The protagonists (heroes) of the mythical narrations are often described as beings of supernatural origin. But if we take the social intertwining of myth as given, one can see only the projection of humanity into a religious (or holy) form within these mythical creatures. And again the larger than life quality of Hollywood cinema qualifies as neo-mythology: Global audiences admire iconic heroic characters such as those that have been coined by John Wayne, Bruce Willis, Clint Eastwood, or Sylvester Stallone. These iconic embodiments of martial archetypes are celebrated for their heroic ability to transcend the human boundaries. They resemble the sacred heroes of ancient narratives. As long as this quality is intact, the audience appreciates these heroes. Problems arise as soon as their mythical status is questioned and ultimately deconstructed. The audience sees this latent longing for a glimpse of otherworldly and divine quality being cheated within the process of deconstruction. Think of Clint Eastwood as a broken veteran in The Beguiled (1970) by Donald Siegel, here the sexual object and playground of a group of women and girls, or John Wayne – who was ill of cancer in reality as well as within the film – in The Shootist (1976), also by Don Siegel, desperately fighting for his heroic final showdown. In these films little remains of the mysterious and always superior ‘stranger with no name’ from Sergio Leone’s spaghetti western or from the ‘upright defender of American values’ like John Wayne. The brokenness of the hero not always contradicts its mythical function: In the movies Gladiator (2000) by Ridley Scott, Pale Rider (1983) and Unforgiven (1992) directed by and starring Clint Eastwood the myth itself is the discourse of the films. Although these films deal less naively with their matter than their respective genre-typical sources such as the peplum film or the classic Western of the fifties, they let the heroes reach their goal and fulfill their violent missions nonetheless. As John Wayne in The Shootist dies in the end, he might have taken the lives of some malicious people, but basically he remains a tragic figure; when Gladiator Maximus in contrast kills the tyrant in one last stand he has granted the freedom of a whole empire.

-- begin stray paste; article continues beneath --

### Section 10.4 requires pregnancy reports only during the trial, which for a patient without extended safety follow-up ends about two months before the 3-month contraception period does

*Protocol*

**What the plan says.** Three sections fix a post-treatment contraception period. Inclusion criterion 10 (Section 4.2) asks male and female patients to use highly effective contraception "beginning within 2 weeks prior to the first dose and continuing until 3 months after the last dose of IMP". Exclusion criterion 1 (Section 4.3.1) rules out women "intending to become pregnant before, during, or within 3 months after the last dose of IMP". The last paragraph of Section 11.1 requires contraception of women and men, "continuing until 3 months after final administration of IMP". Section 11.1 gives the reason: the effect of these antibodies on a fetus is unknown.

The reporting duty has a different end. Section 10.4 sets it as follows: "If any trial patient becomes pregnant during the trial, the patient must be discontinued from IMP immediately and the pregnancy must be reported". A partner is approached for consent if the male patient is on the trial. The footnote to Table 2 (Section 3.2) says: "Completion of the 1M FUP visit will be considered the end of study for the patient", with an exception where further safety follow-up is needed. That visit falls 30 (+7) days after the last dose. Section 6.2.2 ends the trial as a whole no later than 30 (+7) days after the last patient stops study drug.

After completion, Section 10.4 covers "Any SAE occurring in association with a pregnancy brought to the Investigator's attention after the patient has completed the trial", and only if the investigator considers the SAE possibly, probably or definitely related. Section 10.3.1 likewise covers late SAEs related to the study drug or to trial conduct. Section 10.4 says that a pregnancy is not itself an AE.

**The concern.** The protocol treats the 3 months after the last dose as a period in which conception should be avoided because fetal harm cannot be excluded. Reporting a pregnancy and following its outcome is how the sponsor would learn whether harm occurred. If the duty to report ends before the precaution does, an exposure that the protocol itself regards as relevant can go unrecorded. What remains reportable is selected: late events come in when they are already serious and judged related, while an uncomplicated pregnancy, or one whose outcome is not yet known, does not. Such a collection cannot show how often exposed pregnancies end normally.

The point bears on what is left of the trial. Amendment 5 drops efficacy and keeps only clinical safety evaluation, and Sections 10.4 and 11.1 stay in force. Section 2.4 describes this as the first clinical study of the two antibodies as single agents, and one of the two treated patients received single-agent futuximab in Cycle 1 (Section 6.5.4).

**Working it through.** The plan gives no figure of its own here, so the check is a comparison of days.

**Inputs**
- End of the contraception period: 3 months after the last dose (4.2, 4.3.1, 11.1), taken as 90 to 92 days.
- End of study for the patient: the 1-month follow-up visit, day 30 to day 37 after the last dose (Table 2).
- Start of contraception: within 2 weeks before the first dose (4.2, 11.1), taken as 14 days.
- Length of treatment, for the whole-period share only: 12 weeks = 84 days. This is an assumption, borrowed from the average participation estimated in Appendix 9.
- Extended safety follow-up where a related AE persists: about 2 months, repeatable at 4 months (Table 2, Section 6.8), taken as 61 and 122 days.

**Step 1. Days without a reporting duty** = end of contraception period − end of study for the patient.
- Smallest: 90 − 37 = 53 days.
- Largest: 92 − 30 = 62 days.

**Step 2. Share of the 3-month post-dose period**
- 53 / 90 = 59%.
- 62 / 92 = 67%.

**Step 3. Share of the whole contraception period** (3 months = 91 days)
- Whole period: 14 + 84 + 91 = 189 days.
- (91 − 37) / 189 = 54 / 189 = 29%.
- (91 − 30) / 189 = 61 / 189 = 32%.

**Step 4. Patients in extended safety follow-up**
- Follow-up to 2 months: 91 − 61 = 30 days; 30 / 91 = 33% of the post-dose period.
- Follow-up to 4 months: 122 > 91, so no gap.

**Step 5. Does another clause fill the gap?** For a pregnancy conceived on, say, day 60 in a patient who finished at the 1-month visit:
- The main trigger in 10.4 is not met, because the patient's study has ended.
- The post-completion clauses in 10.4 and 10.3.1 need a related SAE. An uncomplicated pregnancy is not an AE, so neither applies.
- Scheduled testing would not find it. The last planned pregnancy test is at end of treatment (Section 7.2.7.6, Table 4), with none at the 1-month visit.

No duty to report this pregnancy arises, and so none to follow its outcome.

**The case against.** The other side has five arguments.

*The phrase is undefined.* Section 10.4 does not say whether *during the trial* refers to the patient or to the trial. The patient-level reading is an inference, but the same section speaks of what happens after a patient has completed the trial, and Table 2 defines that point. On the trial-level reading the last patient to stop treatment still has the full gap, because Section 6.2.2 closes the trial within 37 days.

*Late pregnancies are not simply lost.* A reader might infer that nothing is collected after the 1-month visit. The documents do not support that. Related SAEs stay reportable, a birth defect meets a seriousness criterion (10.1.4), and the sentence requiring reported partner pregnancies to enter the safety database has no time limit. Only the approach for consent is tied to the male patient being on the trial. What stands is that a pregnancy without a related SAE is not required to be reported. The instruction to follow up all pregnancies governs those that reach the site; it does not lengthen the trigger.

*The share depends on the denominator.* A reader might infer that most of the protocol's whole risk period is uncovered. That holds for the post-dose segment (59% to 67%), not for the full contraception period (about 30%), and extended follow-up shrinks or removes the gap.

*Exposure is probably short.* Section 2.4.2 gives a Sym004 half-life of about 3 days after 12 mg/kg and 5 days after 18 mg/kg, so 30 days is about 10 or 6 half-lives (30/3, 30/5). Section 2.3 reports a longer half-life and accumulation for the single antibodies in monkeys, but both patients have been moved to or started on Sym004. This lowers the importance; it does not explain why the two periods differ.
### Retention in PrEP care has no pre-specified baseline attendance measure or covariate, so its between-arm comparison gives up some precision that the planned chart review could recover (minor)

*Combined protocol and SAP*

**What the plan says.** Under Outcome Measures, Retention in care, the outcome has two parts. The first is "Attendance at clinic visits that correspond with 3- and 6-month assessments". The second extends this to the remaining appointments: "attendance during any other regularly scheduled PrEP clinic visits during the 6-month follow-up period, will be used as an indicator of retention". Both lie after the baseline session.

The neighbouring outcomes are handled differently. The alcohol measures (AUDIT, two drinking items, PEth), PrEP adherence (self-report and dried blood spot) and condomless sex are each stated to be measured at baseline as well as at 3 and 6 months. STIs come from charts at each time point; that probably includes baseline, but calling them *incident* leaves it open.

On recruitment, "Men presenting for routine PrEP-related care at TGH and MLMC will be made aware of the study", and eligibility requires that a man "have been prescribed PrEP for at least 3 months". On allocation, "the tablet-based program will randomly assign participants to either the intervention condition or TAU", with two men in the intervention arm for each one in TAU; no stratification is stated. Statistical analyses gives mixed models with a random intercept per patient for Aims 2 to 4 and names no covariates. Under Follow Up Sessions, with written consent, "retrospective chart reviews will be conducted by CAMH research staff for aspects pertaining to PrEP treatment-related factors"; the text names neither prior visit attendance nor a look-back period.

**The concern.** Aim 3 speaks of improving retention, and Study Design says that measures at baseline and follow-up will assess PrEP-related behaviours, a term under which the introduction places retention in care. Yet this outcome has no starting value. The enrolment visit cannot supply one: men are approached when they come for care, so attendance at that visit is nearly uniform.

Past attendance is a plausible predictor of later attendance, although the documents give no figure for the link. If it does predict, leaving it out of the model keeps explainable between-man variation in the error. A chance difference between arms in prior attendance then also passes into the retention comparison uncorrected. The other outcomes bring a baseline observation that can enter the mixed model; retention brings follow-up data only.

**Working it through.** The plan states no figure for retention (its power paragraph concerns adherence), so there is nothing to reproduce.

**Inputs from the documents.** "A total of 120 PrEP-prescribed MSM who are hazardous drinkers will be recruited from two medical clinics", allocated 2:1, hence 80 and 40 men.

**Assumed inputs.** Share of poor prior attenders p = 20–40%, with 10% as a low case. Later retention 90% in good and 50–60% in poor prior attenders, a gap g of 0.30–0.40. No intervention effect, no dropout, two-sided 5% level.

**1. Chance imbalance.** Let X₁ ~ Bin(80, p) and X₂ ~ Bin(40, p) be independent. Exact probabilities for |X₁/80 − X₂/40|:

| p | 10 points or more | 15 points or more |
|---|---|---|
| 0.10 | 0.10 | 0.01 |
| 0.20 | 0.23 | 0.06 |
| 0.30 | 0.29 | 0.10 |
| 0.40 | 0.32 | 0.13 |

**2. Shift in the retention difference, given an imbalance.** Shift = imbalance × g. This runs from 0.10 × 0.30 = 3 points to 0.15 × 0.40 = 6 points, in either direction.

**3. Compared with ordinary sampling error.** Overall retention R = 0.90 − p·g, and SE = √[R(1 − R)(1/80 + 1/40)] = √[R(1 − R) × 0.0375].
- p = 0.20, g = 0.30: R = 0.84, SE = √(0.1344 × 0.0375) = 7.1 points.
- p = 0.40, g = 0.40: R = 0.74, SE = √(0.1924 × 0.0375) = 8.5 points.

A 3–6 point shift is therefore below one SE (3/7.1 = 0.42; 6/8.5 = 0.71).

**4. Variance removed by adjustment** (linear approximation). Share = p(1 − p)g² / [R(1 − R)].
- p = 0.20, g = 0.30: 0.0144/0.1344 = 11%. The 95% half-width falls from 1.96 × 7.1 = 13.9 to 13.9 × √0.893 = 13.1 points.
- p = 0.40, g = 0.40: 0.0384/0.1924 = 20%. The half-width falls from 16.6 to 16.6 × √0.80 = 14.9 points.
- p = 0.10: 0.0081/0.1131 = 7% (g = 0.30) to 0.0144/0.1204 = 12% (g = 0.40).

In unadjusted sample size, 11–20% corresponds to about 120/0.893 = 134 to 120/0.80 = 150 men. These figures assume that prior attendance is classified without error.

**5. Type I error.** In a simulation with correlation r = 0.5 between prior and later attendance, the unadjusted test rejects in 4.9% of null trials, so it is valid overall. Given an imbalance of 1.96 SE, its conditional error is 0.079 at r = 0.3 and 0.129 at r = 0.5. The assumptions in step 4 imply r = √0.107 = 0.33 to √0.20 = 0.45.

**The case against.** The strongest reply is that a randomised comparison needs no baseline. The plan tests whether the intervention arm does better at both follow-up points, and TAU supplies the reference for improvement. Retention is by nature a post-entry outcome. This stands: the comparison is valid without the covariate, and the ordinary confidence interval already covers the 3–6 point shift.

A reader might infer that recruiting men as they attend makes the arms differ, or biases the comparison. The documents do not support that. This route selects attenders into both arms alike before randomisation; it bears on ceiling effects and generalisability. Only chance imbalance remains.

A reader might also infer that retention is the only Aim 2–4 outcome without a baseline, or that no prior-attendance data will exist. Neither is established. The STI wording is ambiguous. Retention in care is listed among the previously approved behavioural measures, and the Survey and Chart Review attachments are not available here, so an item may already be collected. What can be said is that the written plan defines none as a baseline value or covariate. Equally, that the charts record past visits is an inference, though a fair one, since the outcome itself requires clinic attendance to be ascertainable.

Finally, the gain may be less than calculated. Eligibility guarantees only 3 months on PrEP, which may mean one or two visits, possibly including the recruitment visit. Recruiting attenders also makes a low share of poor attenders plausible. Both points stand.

So film generates its own take on myth and has its own superhuman protagonists. Cinema is also suitable as a mediator of myths because it can always be experienced in a relative presence: As the film is ritually re-seen (again: think here mainly of the phenomenon of the cult film), it becomes a genuine, present experience for the dedicated audience. At the same time the cinematic myth revolves around elementary and existential motives: birth, life, death, sexuality, violence, fear, joy, hatred, happiness, etc. It turns out to be counterproductive to regard the mythical content of the film as a kind of regression or more generally to consider even the myth as anxiety or an ‘enemy’ of enlightenment as you can occasionally see in the leftist theory of Theordor W. Adorno and Max Habermas ([1947] 2002). Film, popular culture and myth are closely intertwined in any case. In fact, it is rather the question of whether a cinematic artifact would incapacitate and manipulate the viewer or even be working productively with the myth. The intentionally manipulative American mainstream cinema builds its greatest quality on its mythical quality, even replacing ideology and historical consciousness by generally approachable mythical models. Such as in Ridley Scott’s neo-peplum Gladiator.

Myth and tragedy

Already in early epic cinema narratives – such as David Wark Griffith’s American epic Birth of a Nation (1915) – you can notice a specific dramaturgical structure, which is based on the myth as well as on the classical tragedy. And like the classic tragedy their materials refer to mythical primordial tales and national foundation myths (e.g. the frontier theory). It seems obvious that the epic cinema narrative still hints at elements such as the odyssey of the hero, martyrdom, regicide, the messianic quality of a culture founder and the pathos of the individual demise, which nevertheless may culminate in the victory of the Community. Analyzing the highly successful international historical film Gladiator I would like to illustrate how myth, pathos and ritual are brought in as a quasi-religious motives into a major American film to affect the audience and offer the viewer an ideological model, replacing the lost spiritual and religious trends by a new universal and trans-historical new quality of myth.